We’ve long admired Chionanthus retusus, Chinese fringe tree, as a bullet proof plant for the Gulf South. Our first tree was planted back in the 1980s and finally succumbed to too much shade and poor drainage. We learned our lesson. This is a plant that likes full sun and well drained soils. Our first big planting at SFA was in 1999 when 75 of the trees were planted along Wilson Drive next to the SFA Mast Arboretum, a planting to celebrate the 75th anniversary of Stephen F. Austin State University. This planting was made in cooperation with Dr. David Kulhavy’s, Professor of Forestry, and his class in early spring 1999. If I remember right, the trees came from our good friend Aubrey King, King’s Nursery, Tenaha, Texas.
While there was no drip irrigation on site, we did manage to drag some hoses across the street and give them a good soaking two times in 1998, once in 1999, and once in 2000. They’ve been on their own ever since. Even in 2010 and 2011, benchmark years for heat and drought, the trees were left unirrigated. While they weren’t happy in that long stretch of hundred degree days and incessant drought, they survived. Our conclusion is this is one tough tree.
The form of the straight species is a bit problematic. Chinese fringe trees tend to sprawl with limbs going here and there. We believe in training the trees to a single trunk and then let branching go as the tree intends, except for some occasional side branch removal. We’ve seen zero disease and insect problems. In Texas, the tree is better adapted to East Texas. Soil pH should be a little on the acid side if possible. Sprinkler irrigation with alkaline or salty water results in leave burn. Mike Arnold, TAMU, College Station, TX, reports the tree is chlorotic in their region. Foliage is very glossy and an attractive light green. The tree flowers best in full sun. While some Chinese fringe trees fruit heavily, some do not. It’s best to avoid the heavy fruiting types as seedlings “can” be a problem. While we haven’t seen a severe problem, we do find seedlings here and there, particularly if the trees are in a mulched bed.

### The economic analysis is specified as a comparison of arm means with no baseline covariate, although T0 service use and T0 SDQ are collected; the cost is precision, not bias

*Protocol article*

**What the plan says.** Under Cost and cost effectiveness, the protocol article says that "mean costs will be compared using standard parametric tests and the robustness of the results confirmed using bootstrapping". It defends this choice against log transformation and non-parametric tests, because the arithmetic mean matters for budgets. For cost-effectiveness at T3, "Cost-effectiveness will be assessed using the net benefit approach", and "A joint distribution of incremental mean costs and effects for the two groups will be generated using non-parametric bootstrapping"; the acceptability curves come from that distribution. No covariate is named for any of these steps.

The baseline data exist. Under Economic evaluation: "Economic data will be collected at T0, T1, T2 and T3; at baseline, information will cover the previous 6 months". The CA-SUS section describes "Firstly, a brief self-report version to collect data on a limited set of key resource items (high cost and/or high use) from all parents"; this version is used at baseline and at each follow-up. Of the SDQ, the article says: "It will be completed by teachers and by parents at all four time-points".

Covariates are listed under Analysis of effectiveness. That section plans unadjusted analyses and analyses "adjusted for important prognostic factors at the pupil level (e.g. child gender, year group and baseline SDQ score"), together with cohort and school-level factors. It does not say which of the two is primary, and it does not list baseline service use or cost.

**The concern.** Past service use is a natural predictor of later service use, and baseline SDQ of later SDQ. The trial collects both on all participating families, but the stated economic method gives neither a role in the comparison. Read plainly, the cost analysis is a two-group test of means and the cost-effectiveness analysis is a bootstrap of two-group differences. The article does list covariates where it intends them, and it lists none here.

The tree can actually get to be quite large. I’ve witnessed giant trees in Karo, Georgia and one of the largest specimens is in the garden at TreeSearch Farms in Houston, Texas. Heidi Sheesley planted this tree in a perfect spot and it is perhaps the largest Chinese fringe tree in Texas?
There’s one variety worthy of much greater use, ‘Tokyo Tower’. This Don Shadow introduction from Japan is very fastigiate. In East Texas, ‘Tokyo Tower’ appears to leaf out and bloom about a week after the straight species. It’s a male with blooms that are quite large compared to the straight species.
It must be grafted and a couple of rooting experiments a few years ago were a total failure. Our start of ‘Tokyo Tower’ came from Hidden Hollow Nursery in Tennessee and came in bareroot. Growth in the first year in the container is disappointing and leaves are characteristically quite small. However, the second year sees better growth and leaf size jumps. Chinese fringe tree has a propensity to grow only in the spring and fall, sitting quite still during the summer months in spite of good nutrition and irrigation. ‘Tokyo Tower’ is a unique small flowering fastigiate tree for the southern USA. Anyone looking for a tough as nails columnar small flowering tree need look no further. It’s a winner. There is one caveat and it relates to chilling. This tree is not from Taiwan genetics – it’s from Japan. It has a higher chilling requirement. Over the last decade, I’ve concluded Nacogdoches, TX is the very southern most spot where the tree performs reasonably. In low chill years (<700 hrs <45 degrees F), the tree is late to bloom and many buds fail to break properly. Another issue that arises in low chill years is a tendency to push shoots from below the graft union which must be cut away. A good rule of thumb might be to stick to 50 miles South of I20 and northward?